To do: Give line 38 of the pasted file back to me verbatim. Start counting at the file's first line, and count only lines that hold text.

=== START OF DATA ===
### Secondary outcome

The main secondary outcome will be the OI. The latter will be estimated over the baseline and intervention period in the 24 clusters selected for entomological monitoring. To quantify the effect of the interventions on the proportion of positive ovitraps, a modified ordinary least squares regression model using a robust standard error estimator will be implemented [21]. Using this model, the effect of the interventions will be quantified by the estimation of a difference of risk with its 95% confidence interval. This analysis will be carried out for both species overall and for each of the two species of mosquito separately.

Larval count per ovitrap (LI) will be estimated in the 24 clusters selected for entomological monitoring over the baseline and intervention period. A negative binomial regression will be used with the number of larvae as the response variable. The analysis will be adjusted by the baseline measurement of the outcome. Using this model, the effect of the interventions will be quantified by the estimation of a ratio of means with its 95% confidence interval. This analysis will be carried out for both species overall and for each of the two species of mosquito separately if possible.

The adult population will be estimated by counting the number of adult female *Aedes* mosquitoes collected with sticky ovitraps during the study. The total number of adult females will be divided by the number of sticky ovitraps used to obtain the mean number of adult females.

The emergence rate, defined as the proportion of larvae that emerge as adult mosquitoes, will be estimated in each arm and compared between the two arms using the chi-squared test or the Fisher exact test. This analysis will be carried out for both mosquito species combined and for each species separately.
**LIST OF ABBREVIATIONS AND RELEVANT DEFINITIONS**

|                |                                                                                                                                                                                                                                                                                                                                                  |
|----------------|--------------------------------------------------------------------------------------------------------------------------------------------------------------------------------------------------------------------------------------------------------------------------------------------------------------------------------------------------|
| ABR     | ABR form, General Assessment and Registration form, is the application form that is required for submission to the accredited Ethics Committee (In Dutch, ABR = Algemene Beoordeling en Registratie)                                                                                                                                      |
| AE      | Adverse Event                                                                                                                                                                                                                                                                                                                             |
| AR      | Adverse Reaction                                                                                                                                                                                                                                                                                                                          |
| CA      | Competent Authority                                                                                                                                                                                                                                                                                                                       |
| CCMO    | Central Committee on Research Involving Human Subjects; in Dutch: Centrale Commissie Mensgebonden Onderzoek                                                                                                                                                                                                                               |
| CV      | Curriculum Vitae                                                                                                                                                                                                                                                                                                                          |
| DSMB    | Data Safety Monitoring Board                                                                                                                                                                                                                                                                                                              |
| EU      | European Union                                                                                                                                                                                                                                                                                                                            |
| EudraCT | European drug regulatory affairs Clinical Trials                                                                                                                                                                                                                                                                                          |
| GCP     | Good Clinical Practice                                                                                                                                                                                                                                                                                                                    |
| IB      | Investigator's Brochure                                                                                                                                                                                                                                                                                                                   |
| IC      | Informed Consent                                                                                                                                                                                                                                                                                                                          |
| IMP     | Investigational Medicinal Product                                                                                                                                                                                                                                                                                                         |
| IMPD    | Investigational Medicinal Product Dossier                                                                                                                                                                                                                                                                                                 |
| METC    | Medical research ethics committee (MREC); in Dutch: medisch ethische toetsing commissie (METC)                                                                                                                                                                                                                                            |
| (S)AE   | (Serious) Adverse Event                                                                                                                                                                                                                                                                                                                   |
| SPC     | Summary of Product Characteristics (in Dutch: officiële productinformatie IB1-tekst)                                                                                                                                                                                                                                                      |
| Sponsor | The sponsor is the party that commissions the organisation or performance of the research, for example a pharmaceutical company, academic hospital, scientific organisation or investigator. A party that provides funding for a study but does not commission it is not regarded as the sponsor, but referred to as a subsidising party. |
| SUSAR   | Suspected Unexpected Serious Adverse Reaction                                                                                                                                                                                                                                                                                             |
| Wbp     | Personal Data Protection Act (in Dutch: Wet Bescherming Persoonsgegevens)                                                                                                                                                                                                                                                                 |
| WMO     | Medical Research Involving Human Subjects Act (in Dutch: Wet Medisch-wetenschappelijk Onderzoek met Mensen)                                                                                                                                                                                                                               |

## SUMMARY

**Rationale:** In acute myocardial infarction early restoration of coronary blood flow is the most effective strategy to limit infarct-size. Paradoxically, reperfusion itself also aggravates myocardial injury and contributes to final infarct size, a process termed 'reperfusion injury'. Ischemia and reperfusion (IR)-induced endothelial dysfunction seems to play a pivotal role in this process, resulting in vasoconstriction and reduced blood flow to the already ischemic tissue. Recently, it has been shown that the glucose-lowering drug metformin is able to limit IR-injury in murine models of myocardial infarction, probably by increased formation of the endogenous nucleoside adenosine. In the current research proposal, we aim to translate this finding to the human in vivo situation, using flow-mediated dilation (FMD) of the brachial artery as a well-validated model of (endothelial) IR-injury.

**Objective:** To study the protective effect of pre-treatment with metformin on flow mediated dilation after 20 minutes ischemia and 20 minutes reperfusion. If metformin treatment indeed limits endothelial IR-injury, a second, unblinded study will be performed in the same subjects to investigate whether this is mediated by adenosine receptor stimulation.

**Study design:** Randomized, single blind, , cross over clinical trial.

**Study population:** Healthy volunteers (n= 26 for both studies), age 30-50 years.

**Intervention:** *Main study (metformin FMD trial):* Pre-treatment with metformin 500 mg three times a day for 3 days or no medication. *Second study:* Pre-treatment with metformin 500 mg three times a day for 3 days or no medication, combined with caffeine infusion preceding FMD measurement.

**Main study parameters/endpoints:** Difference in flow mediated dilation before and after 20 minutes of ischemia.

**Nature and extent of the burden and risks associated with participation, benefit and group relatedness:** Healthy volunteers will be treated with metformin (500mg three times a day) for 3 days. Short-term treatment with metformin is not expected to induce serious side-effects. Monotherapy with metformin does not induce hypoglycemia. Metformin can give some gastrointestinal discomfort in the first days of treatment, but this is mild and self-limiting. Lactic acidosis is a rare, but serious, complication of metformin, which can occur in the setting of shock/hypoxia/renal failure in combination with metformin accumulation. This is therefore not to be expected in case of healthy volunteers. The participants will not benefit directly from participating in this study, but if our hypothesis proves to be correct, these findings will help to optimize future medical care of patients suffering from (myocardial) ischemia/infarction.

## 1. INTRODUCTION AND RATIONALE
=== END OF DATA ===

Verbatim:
## 1. INTRODUCTION AND RATIONALE